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This Month in Your Garden
FEBRUARY 2017    


By Sue McDougall, Horticulturalist and Gardening Personality

The garden is looking forward to cooler times and we can all smile as it’s not long until the official start of autumn. This month plants are at their most stressed, hot days are taking their toll on species. Keep the mulch topped up around their root system and ensure the water is soaking in and not running off the soil surface. An application of Seasol Super Soil Wetter and Conditioner is more important at this time of the year than any other. 

Juicy Figs

The summer crop on the fig tree is so close to picking and at the moment is susceptible to fruit fly damage for those of us unlucky enough to live in a fruit fly area. Spraying isn’t the preferred option for control, but sometimes you have no choice if you live in a fruit fly infested area. Continual baiting is also an effective method and works to reduce the population. There are many homemade fruit fly recipes available and some are more trouble than they are worth. 

The vegemite and cloudy ammonia recipe is effective;

Mix together,

600ml warm water

2 tablespoons Cloudy ammonia

2 tablespoons sugar

1 dessertspoon vegemite

Pour 1-2cm in 500ml clear plastic drink bottles.

Make lots of holes at the top big enough to for a fly to fit in. Hang 6-8 in each tree and replace every 2 weeks.

Favourite summer herbs

In the bare spots in the vegie garden fill them in with a few extra plants of Basil. Basil thrives in the hot weather and will be ready to harvest in a few short weeks. 

Top tips for the best flavoured basil;

  • Basil needs to be grown fast – plant in well prepared and heavily mulched soil.
  • If planting in a pot, mix equal parts of premium potting mix with coco peat. This will hold extra available water  without waterlogging roots.
  • Harvest regularly and liquid fertilise fortnightly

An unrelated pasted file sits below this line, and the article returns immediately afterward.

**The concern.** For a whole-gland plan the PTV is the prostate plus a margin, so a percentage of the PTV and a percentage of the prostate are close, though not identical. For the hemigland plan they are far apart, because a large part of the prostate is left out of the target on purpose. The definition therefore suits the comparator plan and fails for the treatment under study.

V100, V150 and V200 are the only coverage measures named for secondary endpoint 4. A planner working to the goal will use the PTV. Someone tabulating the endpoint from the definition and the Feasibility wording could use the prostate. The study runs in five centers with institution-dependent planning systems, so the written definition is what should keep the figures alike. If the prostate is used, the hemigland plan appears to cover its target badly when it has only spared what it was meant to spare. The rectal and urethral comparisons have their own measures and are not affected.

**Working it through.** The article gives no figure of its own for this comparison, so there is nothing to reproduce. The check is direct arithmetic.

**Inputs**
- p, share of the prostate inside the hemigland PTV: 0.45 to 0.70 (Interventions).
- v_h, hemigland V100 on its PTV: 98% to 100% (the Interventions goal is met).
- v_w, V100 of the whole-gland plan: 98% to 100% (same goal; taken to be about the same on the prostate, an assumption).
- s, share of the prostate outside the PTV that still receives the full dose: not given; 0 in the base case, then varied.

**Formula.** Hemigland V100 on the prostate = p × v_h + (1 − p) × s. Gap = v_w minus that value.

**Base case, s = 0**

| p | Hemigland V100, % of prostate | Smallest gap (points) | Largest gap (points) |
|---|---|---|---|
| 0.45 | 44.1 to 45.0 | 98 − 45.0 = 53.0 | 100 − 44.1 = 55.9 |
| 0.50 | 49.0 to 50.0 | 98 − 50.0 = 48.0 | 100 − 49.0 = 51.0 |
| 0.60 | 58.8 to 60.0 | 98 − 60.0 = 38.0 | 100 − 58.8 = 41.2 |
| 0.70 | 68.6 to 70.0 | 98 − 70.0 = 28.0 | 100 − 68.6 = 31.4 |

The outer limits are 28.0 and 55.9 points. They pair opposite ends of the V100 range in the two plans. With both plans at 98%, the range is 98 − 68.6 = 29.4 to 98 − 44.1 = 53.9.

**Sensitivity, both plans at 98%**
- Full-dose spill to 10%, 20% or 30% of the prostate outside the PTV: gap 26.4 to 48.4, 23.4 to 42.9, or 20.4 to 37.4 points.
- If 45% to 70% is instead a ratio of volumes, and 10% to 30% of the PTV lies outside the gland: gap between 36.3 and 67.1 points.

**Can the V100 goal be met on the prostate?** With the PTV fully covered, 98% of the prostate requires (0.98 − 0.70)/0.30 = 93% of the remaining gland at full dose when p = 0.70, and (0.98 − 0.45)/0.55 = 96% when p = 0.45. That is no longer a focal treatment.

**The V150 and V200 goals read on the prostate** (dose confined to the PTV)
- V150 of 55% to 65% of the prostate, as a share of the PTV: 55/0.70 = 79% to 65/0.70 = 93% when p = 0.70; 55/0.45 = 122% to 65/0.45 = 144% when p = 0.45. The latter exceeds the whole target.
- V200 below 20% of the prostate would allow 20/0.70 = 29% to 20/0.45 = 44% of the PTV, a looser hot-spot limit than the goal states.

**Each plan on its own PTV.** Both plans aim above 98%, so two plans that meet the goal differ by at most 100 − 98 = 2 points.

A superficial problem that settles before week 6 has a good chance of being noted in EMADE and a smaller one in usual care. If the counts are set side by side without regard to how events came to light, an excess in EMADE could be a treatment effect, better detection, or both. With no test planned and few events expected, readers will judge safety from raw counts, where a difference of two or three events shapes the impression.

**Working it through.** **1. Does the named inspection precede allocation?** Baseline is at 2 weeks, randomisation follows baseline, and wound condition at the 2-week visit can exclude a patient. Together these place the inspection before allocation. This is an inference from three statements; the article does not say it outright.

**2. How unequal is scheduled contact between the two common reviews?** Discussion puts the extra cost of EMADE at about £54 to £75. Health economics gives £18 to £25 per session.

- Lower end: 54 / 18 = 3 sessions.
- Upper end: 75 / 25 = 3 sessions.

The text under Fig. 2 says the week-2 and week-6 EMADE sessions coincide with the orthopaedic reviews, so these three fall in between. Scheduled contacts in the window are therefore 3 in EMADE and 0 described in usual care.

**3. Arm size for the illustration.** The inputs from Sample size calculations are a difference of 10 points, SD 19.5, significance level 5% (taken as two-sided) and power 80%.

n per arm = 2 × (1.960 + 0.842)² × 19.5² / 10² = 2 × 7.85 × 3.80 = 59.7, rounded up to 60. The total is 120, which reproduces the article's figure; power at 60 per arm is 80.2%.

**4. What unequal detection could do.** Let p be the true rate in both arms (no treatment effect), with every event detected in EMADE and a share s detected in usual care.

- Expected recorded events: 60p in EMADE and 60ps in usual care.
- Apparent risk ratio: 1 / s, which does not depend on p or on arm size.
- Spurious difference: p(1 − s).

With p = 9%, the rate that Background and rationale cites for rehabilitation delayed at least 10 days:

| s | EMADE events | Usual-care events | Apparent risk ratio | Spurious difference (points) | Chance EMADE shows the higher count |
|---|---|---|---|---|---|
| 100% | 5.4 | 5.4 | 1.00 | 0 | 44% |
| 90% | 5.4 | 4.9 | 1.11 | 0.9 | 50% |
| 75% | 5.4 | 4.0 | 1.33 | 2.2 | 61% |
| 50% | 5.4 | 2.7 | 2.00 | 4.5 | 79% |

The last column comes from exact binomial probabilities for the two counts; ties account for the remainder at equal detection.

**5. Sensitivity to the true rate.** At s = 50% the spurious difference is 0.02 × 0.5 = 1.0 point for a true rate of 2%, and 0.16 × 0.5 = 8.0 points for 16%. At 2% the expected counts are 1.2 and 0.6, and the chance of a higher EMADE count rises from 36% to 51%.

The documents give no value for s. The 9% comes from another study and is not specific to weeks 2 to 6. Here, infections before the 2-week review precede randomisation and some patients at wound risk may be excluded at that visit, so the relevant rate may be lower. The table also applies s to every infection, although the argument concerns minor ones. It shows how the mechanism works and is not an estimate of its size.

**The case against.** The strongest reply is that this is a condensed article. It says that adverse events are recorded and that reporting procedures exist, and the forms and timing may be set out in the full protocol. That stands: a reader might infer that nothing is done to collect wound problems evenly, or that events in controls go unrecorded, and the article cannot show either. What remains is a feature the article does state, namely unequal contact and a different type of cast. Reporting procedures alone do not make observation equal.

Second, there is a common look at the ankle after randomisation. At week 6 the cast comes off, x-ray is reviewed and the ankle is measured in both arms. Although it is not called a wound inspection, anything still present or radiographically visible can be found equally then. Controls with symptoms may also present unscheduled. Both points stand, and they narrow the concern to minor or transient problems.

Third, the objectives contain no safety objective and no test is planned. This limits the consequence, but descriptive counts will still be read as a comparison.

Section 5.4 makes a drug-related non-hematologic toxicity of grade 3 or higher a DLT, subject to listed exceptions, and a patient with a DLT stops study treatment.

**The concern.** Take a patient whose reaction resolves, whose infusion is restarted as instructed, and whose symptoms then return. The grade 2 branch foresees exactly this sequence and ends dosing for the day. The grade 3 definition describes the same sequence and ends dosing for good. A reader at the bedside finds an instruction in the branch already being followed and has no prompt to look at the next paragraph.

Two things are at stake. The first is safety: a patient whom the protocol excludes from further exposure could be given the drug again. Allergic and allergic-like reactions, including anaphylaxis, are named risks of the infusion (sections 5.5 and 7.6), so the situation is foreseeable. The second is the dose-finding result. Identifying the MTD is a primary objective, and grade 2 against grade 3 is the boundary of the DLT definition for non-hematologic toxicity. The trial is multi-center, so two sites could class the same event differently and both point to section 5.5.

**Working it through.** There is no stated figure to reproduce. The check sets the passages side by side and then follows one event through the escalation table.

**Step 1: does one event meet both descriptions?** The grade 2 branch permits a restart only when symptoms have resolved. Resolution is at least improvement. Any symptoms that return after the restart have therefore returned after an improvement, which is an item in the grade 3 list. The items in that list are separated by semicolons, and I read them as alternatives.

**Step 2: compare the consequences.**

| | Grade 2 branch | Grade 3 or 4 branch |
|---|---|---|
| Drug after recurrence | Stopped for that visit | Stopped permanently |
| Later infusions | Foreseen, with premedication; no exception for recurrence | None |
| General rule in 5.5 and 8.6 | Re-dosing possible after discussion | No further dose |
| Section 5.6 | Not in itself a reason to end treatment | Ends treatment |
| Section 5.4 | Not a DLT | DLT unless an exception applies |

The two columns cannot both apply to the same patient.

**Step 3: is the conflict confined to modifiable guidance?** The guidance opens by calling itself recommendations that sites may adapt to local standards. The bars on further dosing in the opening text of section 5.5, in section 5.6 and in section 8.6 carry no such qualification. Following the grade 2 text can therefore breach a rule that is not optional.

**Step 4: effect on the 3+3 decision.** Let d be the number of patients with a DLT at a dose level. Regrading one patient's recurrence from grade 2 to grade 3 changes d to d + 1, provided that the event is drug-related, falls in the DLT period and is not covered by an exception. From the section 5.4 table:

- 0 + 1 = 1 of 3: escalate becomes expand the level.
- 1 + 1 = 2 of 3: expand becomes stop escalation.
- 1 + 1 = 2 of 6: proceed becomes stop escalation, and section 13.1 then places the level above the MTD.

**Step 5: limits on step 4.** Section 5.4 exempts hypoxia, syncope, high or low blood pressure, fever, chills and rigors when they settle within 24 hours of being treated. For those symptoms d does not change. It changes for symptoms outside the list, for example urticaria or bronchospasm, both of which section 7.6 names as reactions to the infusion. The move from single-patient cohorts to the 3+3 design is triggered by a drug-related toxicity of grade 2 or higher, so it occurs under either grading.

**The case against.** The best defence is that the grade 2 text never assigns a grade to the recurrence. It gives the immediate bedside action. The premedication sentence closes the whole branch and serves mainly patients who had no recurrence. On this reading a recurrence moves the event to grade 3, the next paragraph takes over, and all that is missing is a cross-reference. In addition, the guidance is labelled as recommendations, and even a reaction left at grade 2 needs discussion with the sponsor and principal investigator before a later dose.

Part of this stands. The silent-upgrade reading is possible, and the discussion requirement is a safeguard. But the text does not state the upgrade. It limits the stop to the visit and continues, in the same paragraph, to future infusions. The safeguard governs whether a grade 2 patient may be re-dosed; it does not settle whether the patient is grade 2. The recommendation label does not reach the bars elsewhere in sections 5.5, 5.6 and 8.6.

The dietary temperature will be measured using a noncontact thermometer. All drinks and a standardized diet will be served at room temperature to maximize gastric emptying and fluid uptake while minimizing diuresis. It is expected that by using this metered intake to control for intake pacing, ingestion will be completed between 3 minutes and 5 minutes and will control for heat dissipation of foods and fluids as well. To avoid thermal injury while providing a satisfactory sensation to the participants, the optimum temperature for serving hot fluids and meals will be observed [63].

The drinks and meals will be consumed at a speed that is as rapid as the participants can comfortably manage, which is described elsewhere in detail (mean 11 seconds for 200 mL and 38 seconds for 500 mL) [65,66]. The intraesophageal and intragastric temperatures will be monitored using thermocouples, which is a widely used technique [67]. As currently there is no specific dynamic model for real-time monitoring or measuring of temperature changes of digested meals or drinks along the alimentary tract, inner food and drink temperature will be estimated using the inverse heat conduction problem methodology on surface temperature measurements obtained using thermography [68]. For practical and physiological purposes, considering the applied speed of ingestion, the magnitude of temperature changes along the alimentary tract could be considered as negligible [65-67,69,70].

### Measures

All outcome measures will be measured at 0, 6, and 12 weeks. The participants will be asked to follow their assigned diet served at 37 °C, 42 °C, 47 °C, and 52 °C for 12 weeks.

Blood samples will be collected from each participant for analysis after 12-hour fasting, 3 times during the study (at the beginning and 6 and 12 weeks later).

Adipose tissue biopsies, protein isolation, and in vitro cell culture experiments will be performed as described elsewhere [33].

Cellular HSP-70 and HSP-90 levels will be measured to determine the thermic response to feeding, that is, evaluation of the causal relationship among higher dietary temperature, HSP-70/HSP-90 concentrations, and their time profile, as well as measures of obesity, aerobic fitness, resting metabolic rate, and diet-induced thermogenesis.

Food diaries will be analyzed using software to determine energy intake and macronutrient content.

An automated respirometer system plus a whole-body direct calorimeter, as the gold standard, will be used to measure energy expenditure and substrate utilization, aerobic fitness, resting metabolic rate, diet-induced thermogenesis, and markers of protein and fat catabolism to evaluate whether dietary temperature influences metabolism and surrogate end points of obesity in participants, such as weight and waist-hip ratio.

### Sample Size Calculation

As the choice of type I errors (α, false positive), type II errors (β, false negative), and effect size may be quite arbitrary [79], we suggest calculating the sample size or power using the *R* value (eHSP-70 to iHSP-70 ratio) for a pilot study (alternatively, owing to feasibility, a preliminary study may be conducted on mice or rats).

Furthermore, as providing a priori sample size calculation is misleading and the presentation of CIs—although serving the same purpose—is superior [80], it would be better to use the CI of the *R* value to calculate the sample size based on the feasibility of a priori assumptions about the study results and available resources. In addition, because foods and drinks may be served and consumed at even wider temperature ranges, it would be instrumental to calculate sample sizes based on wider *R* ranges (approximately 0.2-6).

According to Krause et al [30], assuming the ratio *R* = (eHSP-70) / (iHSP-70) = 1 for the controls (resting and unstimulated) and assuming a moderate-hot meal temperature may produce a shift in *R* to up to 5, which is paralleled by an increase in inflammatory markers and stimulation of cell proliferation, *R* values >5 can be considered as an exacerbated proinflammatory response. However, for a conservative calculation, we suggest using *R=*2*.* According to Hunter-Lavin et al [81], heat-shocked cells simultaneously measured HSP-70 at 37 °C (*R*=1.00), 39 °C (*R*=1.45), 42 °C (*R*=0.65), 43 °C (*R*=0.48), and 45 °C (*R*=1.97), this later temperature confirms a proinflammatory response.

When making pesto remember to harvest young flower stalks and add them to the mixture as they have the most flavour compared to the leaves. Fresh pesto freezes very well so an abundance of produce in the summer will be welcomed in winter when a quick meal is needed.

Rose Colour

There is no doubt roses are one of the most popular ornamental plants in the world. Many plants across the country have a few sunburnt leaves and are looking a little tired this month. Give them a new lease of life by feeding and mulching. They are developing their buds for their autumn flowers and will benefit from a top dressing with a complete fertiliser. Water it in well and be sure the mulch is shading the soil from that searing sun.

If you only have 10 minutes

Gardening in 10 minute blocks is advisable at this time of the year because the priority is to keep cool and avoid sunstroke. There are many tasks that can be completed in a short time;

  • Grapes may need to be treated for mildew as it tends to re occur at this time of the year. This fungus appears on the fruit in humid weather. To reduce the chance of getting mildew prune some of the foliage around the vine to increase the air movement. Don’t forget to spread bird netting over the plant while they are in full fruit production. There is nothing more frustrating than sharing your crop with the birds, because guaranteed they won’t leave you much.
  • Seems crazy, but in the hottest months it is time to plant winter vegetables such as cauliflower, broccoli and brussel sprouts. They can be planted as seeds or seedlings now as they require the long growing season of autumn to develop size before maturing.
  • Red spider mite or two spotted mite as it is sometimes referred to, is harbouring in the vegetable garden at the moment. These minute insects are very hard to see with the naked eye (unless you have great eyesight) and love dry conditions, hiding under foliage, causing yellowing of leaves, leaf drop and very fine webbing. Tomatoes, capsicum and eggplant are very prone to attack. Treat with dusting sulphur.
  • Even in the hottest month of the year the flower garden can be very colourful with many trees and shrubs saving late summer to look their best. Many of our gardens tend to look brilliant in spring and summer misses out. Take a drive to your local garden centre now and check out what is in flower, you may be surprised.
  • Gardenias have finished their main flowering and are now displaying bright yellow leaves. They stand out so badly because they look so bright next to the dark green foliage. Don’t be alarmed. You can be guaranteed nearly every other gardenia around is doing the same thing. It’s caused by a magnesium deficiency and can be easily fixed with a treatment of Epsom Salts (magnesium sulphate). Dissolve a dessertspoon full in a watering can and apply the solution around the root system. The application of Powerfeed fortnightly over the foliage is also beneficial at this time of the year.




 

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